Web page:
Nudging us towards healthy behaviour may not be a very effective way of getting us to give up the Marlboro Lights, the doughnuts, and the swift gin to knock both of them back. The Coalition's policy of nudging people in the direction of healthier lifestyles, rather than using regulation, has been roundly criticised this week by the House of Lords Science and Technology Sub-Committee (which, I like to assume, is comprised entirely of ancient dukes and earls, gazing in bafflement at a wireless and wondering if there is a tiny man inside).
They have suggested that sometimes, a nudge away from the chips and towards the salad bar is not enough, and proposed legislation be used to ensure that, for example, traffic-light labelling appears on the food we buy. Though I would point out that this is, in essence, merely legislating the nudge: no one is proposing to ban the "red-light" foods – thank God, or I'd have to move to France to get my daily cheese fix. They're simply trying to ensure that when you buy a Camembert, you know it's not as healthy as a bag of raw carrots and a mint tea. Something which, I would additionally point out, we pretty much all knew already.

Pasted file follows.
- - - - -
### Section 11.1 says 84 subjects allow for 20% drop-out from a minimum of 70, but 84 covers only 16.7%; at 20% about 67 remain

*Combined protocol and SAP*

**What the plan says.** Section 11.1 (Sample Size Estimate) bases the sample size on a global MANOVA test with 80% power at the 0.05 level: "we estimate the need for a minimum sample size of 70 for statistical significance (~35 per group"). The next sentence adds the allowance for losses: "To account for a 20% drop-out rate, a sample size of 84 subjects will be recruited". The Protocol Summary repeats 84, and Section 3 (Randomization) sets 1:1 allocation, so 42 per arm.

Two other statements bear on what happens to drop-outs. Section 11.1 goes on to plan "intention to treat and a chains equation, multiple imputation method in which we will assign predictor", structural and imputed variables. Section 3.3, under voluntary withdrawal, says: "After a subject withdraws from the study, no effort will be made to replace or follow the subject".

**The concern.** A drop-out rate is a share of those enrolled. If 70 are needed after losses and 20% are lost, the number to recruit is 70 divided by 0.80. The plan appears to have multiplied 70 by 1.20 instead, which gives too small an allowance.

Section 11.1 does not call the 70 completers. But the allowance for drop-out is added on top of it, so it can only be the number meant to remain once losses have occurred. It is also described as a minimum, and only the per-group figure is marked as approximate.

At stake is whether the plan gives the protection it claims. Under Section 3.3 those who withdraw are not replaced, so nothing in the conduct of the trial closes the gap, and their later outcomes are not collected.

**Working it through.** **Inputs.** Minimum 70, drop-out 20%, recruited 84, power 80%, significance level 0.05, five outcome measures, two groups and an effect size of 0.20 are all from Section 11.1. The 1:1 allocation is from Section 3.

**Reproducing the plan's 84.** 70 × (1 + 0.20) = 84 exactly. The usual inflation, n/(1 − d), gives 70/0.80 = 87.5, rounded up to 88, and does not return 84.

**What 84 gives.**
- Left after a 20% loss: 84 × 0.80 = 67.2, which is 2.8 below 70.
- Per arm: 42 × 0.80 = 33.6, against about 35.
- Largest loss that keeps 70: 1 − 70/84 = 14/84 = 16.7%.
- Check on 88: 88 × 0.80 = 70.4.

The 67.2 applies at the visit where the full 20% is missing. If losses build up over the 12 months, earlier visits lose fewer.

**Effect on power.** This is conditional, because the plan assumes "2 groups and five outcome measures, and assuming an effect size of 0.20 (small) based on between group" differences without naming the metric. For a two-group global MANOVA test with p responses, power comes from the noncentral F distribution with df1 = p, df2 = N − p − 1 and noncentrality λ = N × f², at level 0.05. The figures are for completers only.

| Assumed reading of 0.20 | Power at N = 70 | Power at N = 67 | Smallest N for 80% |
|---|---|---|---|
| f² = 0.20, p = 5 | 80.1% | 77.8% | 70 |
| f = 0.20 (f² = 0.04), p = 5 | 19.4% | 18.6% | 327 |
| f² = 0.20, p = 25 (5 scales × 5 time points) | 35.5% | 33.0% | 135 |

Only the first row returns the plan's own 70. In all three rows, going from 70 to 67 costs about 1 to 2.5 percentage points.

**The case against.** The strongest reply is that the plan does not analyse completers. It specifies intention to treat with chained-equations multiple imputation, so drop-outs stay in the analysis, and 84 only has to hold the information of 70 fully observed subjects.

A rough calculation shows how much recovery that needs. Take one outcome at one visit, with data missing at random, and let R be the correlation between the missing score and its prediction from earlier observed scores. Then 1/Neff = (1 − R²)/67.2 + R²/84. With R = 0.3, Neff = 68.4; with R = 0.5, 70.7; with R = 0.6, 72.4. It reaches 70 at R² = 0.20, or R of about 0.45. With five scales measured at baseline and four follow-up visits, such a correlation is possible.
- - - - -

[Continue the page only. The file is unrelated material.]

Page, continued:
Given our natural resistance to changing our behaviour, it can come as little surprise that a government-backed nudge isn't enough to change it either. The National Blood Service has been nudging and encouraging us to donate blood for as long as I can remember. They have adverts which tell you that giving blood is doing something amazing, they tell you how many lives can be saved with a single pint, they explain that winter flu epidemics have drained their supplies. And yet still only 4 per cent of eligible donors actually donate. The remaining 96 per cent are presumably either too squeamish or too busy, or just don't want to give blood.
If that's how effective a nudging campaign is, for something which takes three afternoons a year, tops, and gives you free biscuits and lemon squash, it's no wonder that persuading people to quit smoking or exercise more isn't having a huge impact. How do you nudge someone into stopping being addicted to nicotine? If the health warnings, the expense, and the 100 per cent likelihood that a smoker knows someone who has died from smoking didn't put them off, will telling them their hair smells of fags really make any difference?Reuse content